BEIT SAHOUR — “We starve sometimes for a drop of water.”

This quote has been replaying in my head over and over ever since Wednesday night when we divided up into small groups to spend the night with different families in Palestine. Our group, Sarah, Augusta, Thea, Isobel and myself, spent the evening at the Khair home in Beit Sahour, a suburb of Bethlehem. Raed Khair picked us up and brought us to the house. We were immediately greeted by his wife, Therese, their 15-year-old twins, Mais and Majd, and three Christian pilgrims from Texas who were also there for dinner.

The first thing I noticed was that the family was East Orthodox Christian. Therese mentioned this to us early on, but it was clear from the giant rosary that stretched from floor to ceiling on the living room wall. Depictions of the Last Supper featured heavily in house décor, in frames and hanging on key chains.

At first, it was a little awkward. No one quite knew how to begin a conversation as we started eating a grain soup and drank lemonade made with lemons from Raed and Therese’s garden. Conversation began to come a little easier as we ate the main course: chicken with vegetables (seasoned with seven different spices) and stuffed zucchini. The pilgrims couldn’t stay for long, and after they left we had dessert: bananas, grain cake and tea with sage. We started to talk about what life is like for the Khair family.

(Clockwise from left) Sarah Wyman, Therese Khair, Mais Khair, Thea Piltzecker, Augusta Anthony, Majd Khair, Raed Khair and Steph Beckett share a family meal in the Khair home (Godland News / Isobel van Hagen)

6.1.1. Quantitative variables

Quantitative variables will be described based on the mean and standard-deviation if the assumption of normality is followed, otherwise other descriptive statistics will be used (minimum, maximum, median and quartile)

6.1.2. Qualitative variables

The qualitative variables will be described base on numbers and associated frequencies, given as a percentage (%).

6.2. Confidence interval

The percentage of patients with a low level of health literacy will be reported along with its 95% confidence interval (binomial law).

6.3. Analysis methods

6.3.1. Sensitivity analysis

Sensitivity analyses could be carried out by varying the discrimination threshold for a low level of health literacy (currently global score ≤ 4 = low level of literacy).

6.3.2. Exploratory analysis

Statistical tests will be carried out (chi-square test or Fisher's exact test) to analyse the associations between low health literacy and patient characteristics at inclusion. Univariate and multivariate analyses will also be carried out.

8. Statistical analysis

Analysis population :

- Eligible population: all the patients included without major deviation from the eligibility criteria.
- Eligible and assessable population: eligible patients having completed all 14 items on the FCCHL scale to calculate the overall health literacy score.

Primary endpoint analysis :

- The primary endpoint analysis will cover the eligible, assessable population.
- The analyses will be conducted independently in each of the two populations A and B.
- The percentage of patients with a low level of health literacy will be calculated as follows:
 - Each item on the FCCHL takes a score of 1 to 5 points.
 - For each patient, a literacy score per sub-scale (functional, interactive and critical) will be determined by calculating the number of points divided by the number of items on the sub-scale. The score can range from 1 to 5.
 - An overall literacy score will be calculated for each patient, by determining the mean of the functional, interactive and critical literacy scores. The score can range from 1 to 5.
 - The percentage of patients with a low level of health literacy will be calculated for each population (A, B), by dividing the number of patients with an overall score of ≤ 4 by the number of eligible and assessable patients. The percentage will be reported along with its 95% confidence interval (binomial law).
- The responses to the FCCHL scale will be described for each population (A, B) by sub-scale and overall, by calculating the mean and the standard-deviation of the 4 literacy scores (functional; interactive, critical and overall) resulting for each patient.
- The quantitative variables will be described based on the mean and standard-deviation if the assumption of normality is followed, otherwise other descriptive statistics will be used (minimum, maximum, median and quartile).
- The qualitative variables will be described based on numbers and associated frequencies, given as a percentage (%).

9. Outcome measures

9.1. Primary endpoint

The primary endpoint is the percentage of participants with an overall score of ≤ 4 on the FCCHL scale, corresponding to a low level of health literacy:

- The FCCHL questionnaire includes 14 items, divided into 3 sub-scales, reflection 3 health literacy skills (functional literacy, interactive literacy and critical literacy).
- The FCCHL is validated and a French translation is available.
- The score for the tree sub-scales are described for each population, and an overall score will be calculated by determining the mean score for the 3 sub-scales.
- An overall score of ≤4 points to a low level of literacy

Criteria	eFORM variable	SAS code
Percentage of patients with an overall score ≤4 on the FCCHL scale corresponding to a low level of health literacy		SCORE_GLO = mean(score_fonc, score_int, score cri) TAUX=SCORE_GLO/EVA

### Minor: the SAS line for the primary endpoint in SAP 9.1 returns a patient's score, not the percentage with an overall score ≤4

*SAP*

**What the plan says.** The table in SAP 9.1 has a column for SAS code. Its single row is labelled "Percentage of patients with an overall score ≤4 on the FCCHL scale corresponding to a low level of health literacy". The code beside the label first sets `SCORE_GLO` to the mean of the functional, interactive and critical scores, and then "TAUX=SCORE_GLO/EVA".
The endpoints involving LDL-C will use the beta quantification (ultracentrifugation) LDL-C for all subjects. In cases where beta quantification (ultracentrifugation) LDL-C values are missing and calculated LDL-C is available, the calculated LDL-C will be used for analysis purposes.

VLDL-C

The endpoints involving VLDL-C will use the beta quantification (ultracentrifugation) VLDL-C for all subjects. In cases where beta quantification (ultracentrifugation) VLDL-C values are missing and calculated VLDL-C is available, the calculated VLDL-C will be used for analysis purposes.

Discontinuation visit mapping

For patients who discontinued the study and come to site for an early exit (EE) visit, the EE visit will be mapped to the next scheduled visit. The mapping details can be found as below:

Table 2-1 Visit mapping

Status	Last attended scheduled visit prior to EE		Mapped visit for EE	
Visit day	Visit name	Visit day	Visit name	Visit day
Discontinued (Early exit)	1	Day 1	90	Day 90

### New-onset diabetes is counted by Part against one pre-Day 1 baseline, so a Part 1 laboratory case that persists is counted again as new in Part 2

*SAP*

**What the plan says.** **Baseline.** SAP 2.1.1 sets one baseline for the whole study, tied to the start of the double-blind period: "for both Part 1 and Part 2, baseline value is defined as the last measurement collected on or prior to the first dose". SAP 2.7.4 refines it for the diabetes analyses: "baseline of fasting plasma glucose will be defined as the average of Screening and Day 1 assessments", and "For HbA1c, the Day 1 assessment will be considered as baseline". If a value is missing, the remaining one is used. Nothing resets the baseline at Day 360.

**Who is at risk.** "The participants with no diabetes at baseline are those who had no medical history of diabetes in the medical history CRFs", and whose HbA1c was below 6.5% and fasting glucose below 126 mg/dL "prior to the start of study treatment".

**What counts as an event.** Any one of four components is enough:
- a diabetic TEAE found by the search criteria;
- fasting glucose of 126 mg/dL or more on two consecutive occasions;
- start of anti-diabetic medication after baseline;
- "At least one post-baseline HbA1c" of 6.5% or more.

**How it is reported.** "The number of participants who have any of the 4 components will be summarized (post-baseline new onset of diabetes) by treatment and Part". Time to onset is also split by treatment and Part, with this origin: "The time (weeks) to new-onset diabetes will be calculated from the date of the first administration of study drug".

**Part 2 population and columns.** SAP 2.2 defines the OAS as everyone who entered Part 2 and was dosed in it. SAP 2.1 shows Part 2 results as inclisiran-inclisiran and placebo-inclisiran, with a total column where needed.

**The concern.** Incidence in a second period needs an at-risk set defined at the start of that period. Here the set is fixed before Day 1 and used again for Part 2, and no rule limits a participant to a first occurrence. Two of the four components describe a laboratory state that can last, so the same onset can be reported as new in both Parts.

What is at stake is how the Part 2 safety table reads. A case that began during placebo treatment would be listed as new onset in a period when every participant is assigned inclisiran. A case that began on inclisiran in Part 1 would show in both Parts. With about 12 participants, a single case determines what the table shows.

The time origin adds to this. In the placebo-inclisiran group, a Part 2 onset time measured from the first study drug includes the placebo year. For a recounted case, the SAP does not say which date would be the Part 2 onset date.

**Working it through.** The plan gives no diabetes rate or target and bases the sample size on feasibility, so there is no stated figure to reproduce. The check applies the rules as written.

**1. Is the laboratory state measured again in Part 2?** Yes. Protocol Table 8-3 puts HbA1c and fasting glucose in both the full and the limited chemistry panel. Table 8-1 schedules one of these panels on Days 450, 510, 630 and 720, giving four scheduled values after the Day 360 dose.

She told us that she tries to invite pilgrims and visitors from other countries to their home about every four months so that they can learn more about Palestinian life and culture.

The story is not a simple one. There is bad and there is good. “We are trying to encourage everyone to come,” said Therese. “It’s safe and secure.”

“I like to exchange our stories together,” she said.

On the other hand, she added: “The obstacles that we face every day… the future of our kids. It’s very sad.”

Therese told us about some of the things that Palestinians in Bethlehem struggle to do. Maintaining a steady stream of water is one of them – Palestinians use water tanks on top of their houses for their water supply. The problem is that when the tanks empty, families have to wait up to four weeks for a fresh supply. Therese, with the occasional interjection in Arabic from Raed, told us that when the water runs out, the family will have to run the faucet for a few times per day, hoping they’ll catch the moment when the water returns. During most summers, they don’t get to water the plants in their garden.

We ended the dinner by helping Therese peel khubeizeh leaves off their stems, piling them on a platter for her to cook later in the week. Khubeizeh is a green vegetable that is typically sautéed with onions. It was then in our conversation that I realized how, in some ways, we are strikingly similar. Therese wakes up every morning and makes her kids breakfast and packs them lunch. She takes them to school, then goes to work as a nurse. She picks them up and makes dinner. It’s a normal life.

“We are good people,” she said. “We are humans. We should have our freedom and basic needs.”

But there are parts of her life that are totally alien to me. Like others in the occupied territories, the Khairs can’t move freely. There are Israeli checkpoints on many entrances and exits to the city. To travel internationally, they have to fly out of the airport in Jordan rather than the Israeli airport in Tel Aviv. For a family living such a normal life, they also feel trapped. Raed had Therese translate a sentence that also still replays in my head:

“You are living better than we do.”